He'd been listening, as he was chapel attendant today. He said he always enjoyed my funerals, and the ones that are conducted by my colleague, D. They're how funerals should be, said he. He was never keen on religion, but working at the crematorium and having to listen to so many religious funerals, he's even more atheist than before. I've heard the same complaint from other crematorium staff and funeral conductors (the people from the funeral directors who manage the event) ; religious funerals are all the same; they're irrelevant; they're more about God than about the person who's died; they're boring. Yes, I know they're not all bad, but I hear a lot of negative comments.

My friend said that, soon after he started working at the crematorium, there was a funeral that was to be led by a family member, an American preacher. He used the opportunity to preach hellfire and damnation, shouting at the mourners (several times) that they were all sinners. After about five minutes, the family had had enough. They told him to shut up and sit down. My friend said that made him wonder if his new job was going to be more interesting than he anticipated.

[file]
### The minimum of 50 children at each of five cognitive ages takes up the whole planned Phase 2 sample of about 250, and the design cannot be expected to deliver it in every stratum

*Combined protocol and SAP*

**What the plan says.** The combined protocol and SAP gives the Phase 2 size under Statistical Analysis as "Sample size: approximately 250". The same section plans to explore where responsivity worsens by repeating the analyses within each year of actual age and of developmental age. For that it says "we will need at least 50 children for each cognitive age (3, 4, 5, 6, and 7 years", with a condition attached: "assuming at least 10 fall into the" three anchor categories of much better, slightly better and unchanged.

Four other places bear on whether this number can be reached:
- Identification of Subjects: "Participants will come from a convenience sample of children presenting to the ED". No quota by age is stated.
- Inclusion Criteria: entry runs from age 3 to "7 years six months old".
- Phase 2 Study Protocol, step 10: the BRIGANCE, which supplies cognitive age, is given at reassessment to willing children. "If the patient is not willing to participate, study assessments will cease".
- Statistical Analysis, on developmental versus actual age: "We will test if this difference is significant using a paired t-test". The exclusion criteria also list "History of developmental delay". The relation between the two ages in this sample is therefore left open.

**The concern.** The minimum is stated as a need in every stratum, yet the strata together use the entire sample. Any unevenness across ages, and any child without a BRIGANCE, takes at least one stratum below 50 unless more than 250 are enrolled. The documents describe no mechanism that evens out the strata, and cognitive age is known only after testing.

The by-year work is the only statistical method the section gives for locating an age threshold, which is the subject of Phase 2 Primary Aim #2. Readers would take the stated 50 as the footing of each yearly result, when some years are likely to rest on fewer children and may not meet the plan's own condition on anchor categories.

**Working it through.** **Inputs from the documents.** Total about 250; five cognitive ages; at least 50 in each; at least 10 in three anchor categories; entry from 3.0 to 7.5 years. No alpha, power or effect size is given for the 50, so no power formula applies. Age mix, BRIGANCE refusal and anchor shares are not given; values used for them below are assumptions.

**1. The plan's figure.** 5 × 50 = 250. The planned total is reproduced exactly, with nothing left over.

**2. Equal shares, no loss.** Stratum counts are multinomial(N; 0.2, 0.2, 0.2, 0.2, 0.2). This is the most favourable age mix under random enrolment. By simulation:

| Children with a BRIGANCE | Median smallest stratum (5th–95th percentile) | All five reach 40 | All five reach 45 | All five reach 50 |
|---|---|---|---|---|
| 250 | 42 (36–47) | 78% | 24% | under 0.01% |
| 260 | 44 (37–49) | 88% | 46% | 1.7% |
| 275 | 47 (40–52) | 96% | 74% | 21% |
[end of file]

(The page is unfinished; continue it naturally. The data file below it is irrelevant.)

On the whole, however, it hasn't been that interesting. Day after day, week after week, he hears the same hymns, the same prayers, the same stuff about so-and-so going to be with Jesus. No wonder the staff tend to get quite excited when my colleague or I turn up. We aim to provide a ceremony that's relevant and unique, and we often include humorous anecdotes - so there are laughs too. Oh, and the music is better, I'm told. He was delighted when D turned up the other week and announced that the music included Ian Dury and the Blockheads - "There aren't half some clever bastards!"

My colleague, being male, probably doesn't get kissed very often away from home. I get kisses from clients and funeral directors, like the one I got today from the conductor waiting to do the funeral after mine. Few people can claim to enjoy job satisfaction and kisses.

I've been kissed by clergy too. A couple of retired clergy are old friends, including the one who did my parents' funerals. He once kissed me in the vestry, in front of a member of staff, who said in mock horror, "You kissed an atheist!" "That's all right," was the response, "it's not catching." I beg to differ.

Sunday, July 12, 2009

Ashes, rockets and paperweights